Pick n Pay’s May announcement of an on-demand grocery offering on Takealot’s Mr D app caught the industry by surprise. The market originally saw this as a neat, purpose-built endeavor.
However, since the Mr. D deal went live in August, the two retailers have grown closer.
More than one veteran operator in space has quietly questioned whether a deal between Pick n Pay and Bring away would make sense?
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In many ways, an on-demand grocery partnership was a rare example of a win-win partnership: Pick n Pay Access to more than 2.5 million active customers through the Mr. D. app while giving Mr. D. a scalable solution to his on-demand grocery and liquor problem.
Consumers are increasingly relying on companies like Uber Eats and Mr D for convenience products like bread, milk, beverages (soft and non-soft), snacks and ice cream. This need has largely been met by smart fuel station operators, who are often listed on the platforms with absurd price premiums to make the model work.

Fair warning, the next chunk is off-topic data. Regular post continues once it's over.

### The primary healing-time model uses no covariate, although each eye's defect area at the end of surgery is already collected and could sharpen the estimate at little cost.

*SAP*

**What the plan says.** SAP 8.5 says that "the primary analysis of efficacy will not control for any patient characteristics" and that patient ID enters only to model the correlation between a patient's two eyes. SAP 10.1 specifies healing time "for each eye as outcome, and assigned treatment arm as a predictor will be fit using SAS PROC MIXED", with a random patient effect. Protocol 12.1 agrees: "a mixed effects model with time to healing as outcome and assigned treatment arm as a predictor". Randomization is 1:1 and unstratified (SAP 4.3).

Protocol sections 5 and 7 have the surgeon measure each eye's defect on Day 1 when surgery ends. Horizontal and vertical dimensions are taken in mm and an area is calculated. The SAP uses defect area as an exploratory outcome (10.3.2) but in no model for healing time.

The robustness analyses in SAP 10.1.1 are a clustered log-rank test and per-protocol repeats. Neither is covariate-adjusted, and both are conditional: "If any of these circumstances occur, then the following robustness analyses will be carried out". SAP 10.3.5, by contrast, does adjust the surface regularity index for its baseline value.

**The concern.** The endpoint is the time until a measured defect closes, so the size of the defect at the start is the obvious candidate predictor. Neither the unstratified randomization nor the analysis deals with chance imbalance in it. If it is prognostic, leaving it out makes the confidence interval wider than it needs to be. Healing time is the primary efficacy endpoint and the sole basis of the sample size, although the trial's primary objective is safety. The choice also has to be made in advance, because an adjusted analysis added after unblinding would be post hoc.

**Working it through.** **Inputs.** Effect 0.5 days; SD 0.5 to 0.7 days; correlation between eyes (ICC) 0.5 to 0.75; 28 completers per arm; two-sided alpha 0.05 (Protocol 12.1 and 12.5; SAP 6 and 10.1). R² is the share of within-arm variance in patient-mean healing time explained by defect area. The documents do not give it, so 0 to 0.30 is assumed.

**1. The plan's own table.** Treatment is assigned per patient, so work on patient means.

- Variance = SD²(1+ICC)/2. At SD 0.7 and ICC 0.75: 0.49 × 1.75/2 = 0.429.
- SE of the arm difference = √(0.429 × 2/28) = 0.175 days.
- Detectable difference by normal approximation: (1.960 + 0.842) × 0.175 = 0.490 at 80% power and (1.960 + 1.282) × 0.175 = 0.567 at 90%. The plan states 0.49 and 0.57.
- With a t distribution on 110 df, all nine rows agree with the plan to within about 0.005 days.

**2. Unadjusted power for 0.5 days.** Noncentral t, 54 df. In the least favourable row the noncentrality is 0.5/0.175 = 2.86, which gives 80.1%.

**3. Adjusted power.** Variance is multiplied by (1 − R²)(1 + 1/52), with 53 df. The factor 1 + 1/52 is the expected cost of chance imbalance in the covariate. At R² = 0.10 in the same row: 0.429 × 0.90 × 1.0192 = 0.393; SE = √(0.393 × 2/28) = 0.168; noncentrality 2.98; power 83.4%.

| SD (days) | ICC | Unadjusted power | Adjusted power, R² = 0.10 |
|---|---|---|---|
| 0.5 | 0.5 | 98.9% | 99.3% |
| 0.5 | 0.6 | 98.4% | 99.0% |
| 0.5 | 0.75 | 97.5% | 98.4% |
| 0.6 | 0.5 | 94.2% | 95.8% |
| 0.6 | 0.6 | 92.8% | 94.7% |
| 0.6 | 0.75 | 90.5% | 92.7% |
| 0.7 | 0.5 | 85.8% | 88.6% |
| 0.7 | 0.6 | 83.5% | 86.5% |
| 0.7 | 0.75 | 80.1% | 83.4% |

Uber Eats has launched competitively priced first-party markets in key hubs for a limited selection of groceries and convenience items.
Providing a choice of over 10,000 groceries and grocery items at more than 300 Pick-n-Pay stores on Mr D – crucially at the same price as in-store – was something of a coup.
For the country’s second largest supermarket group, this deal meant additional scale for their in-store picking and packing teams, who were already processing orders for their Pick n Pay as quickly as possible! app as well as the traditional online shopping offer. Whether an order is processed for one of your services or for Mr. D. is operationally irrelevant.